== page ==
Winning the battle against winter sickness in Minnesota

Helpful information from The Urgency Room

Photo by Kelly Sikkema on Unsplash

It’s that time of year again. We’re getting reminders to get our annual flu shot AND a COVID-19 booster. You can just hear the chorus of coughing, sneezing and scratchy low voices that mark winter in Minnesota.

Certainly, a cold or “bug” comes with the territory during our cold winter months. Eating right, exercising and getting enough sleep are a great foundation for battling the “bugs”, but how do you know if you’re outmatched?

The most common viruses affecting Minnesotans this winter are colds, the flu and COVID-19. It can be tough telling the three apart. Afterall, they do share many common symptoms like a cough, fever, chills or headache. Severity can help differentiate a cold from the flu. But, not always. Let’s take a look at each one and then the symptoms, common to all three, that cannot be ignored and may require a visit to The Urgency Room or ER.

Common cold or virus

We all know the signs, a runny nose, mild fever, slight cough, irritability, etc. The common cold is brought on by about 200 viruses that lead to mild respiratory symptoms. One symptom very common to colds (and not so much to the flu or COVID-19) is sneezing. Most of us will bounce back from a cold in three to seven days, possibly sooner if you hydrate, sleep and take great care of yourself. But, for some, that seemingly mild cold can take a turn.

Influenza or flu

Flu is caused by infection with influenza viruses, which differ from year to year. Symptoms, which tend to strike suddenly, include fever (typically, 101 degrees or higher), chills, muscle or body aches, cough, sore throat, runny nose, congestion, headache, fatigue, weakness and shortness of breath. People who have the flu may be more likely to experience nasal congestion and a productive cough than those with COVID-19, according to a study published in the Journal of Infection. Shortness of breath also seems to be more common in those with the flu, according to a study published in Microbes and Infection. Usually, symptoms of the flu appear one to four days after infection and it’s important to note that seasonal flu (and COVID-19) tends to be more serious in adults older than 65. In the first year of the pandemic, when Minnesotans were social distancing, the flu virus took a bit of a back seat. Last year we saw it reemerge with an estimated 650,000 hospitalizations and 58,000 deaths nationally, according to the CDC.


How this virus affects each person can be very unique. Some say it feels like a cold, others have felt only exhaustion, while some have described feeling “horrible” for days and days. Since the beginning of the pandemic, we have learned how quickly COVID-19 can turn from what seems like a typical sickness to a serious even deadly situation. Symptoms of COVID-19 can appear two to 14 days after infection and can start out mild, but then worsen at about a week. While many symptoms of COVID-19 mirror those of a cold or the flu, there are differences. For example, researcher say the cough, if present, for a COVID-19 patients seems to be dry, not phlegmy. For Minnesotans older than 50 years old, weakness and exhaustion are quite evident. The older population may also experience mental symptoms like confusion, dizziness and brain fog. Researchers from Journal of Infection, also point out that nausea, vomiting and diarrhea are about twice as common in COVID-19 patients as in those with the flu.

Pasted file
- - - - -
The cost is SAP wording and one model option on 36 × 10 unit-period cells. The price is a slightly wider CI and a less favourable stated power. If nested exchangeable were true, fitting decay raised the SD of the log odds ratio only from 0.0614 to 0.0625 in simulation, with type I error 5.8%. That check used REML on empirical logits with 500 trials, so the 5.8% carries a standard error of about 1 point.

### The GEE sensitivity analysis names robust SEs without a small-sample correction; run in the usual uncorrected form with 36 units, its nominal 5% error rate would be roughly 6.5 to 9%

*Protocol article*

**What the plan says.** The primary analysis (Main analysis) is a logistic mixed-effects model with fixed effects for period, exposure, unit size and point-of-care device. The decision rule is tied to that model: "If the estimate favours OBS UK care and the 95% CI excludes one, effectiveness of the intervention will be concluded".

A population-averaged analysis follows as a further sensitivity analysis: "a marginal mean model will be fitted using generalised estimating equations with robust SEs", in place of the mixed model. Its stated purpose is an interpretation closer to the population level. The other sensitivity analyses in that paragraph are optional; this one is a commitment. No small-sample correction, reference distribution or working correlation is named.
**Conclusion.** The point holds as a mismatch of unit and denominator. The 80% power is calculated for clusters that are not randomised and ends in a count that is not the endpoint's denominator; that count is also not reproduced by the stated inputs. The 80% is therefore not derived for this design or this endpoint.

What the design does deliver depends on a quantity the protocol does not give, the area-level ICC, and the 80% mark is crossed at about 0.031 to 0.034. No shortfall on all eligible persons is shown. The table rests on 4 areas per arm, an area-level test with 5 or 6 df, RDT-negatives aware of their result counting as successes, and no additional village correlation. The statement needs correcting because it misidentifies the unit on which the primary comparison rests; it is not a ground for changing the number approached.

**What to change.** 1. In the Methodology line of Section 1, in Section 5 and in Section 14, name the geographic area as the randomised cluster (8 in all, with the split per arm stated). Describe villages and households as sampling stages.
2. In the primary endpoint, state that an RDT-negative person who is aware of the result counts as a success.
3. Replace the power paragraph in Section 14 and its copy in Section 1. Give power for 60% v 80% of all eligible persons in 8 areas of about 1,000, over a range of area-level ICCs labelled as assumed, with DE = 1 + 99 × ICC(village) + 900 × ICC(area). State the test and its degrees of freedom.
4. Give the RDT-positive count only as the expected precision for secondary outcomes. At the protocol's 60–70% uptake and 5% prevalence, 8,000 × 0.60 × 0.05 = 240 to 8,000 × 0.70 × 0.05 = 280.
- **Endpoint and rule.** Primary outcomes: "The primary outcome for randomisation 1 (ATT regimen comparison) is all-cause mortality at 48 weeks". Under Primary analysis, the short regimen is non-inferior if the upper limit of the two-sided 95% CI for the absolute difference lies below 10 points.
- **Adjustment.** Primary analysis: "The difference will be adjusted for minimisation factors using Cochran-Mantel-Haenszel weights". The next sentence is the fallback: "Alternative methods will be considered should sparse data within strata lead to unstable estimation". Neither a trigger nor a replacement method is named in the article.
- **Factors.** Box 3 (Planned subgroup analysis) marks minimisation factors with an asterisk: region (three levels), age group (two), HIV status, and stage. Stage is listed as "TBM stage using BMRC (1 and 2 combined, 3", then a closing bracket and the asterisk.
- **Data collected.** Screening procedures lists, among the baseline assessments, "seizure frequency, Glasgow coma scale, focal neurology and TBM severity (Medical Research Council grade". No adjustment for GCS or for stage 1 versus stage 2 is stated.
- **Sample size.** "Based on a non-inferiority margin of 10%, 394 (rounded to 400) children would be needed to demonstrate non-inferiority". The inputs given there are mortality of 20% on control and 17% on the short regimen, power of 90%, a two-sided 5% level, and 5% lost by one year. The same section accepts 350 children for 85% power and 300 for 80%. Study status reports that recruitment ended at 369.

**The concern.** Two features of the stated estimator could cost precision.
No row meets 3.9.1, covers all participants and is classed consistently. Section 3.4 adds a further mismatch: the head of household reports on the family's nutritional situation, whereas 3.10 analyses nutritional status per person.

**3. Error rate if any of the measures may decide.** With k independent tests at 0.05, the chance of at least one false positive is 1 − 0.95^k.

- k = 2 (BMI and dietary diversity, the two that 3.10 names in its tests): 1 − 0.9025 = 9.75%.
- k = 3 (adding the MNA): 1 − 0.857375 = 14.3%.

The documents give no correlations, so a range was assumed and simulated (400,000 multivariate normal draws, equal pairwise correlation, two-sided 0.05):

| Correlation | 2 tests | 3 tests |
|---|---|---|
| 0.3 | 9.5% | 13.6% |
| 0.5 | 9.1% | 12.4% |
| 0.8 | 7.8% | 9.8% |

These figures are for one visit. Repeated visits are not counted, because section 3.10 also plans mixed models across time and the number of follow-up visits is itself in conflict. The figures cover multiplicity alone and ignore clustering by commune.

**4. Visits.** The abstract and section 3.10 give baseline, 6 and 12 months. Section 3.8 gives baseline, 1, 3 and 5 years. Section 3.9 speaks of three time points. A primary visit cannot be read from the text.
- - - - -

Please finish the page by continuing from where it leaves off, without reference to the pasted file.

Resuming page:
Risk factors for all winter illnesses

Keep in mind, your age and existing health conditions play a role in how well your body is able to battle these viruses. Definitely pay close attention to your symptoms if you are over 65 years of age and have any of the following medical conditions:

  • Chronic lung diseases such as asthmaCOPDbronchiectasis, or cystic fibrosis
  • Heart disease and stroke
  • Chronic kidney disease
  • Diabetes or other chronic metabolic disorders
  • People who are obese with a body mass index of 40 or higher
  • Severe anemia (including sickle cell anemia)
  • Weakened immune system due to diseases (HIV, AIDS) or medications (chronic corticosteroids, chemotherapy) that suppress the immune system
  • Liver disorders

Now that we’ve covered some of the top causes of sickness in Minnesota during the cold winter months, let’s turn to care. For patients at high risk of severe disease, there are also antiviral treatments available that may prevent progression to severe illness.  Talk with your doctor right away if you believe you are at high risk.  Outside of patients who are at high risk, a cold, the flu and COVID-19 can be treated at home. For a majority of patients, the virus will run its course and symptoms will be manageable or at least bearable.  However, there are cases when you just aren’t able to beat a virus or, you’ve entered a stage in the sickness where symptoms are serious and you need to be seen. If you experience any of the following while battling a cold, the flu or COVID-19, go to The Urgency Room or ER.

  • Difficulty breathing or shortness of breath
  • Persistent pain or pressure in the chest or abdomen
  • Persistent dizziness and/or confusion
  • Not urinating
  • Severe muscle pain
  • Severe weakness or unsteadiness
  • Fever or cough that improve but then return or worsen
  • Worsening of chronic medical conditions

Vaccines, proper nutrition, exercise and sleep will help arm you to fight the ailments that affect many Minnesotans during the winter months. But, as important, is knowing when it’s time to call for back-up because you’re losing the battle against a virus.

Dr. Kristi Trussell of The Urgency Room. To learn more about The Urgency Room and its three Twin Cities locations, go to: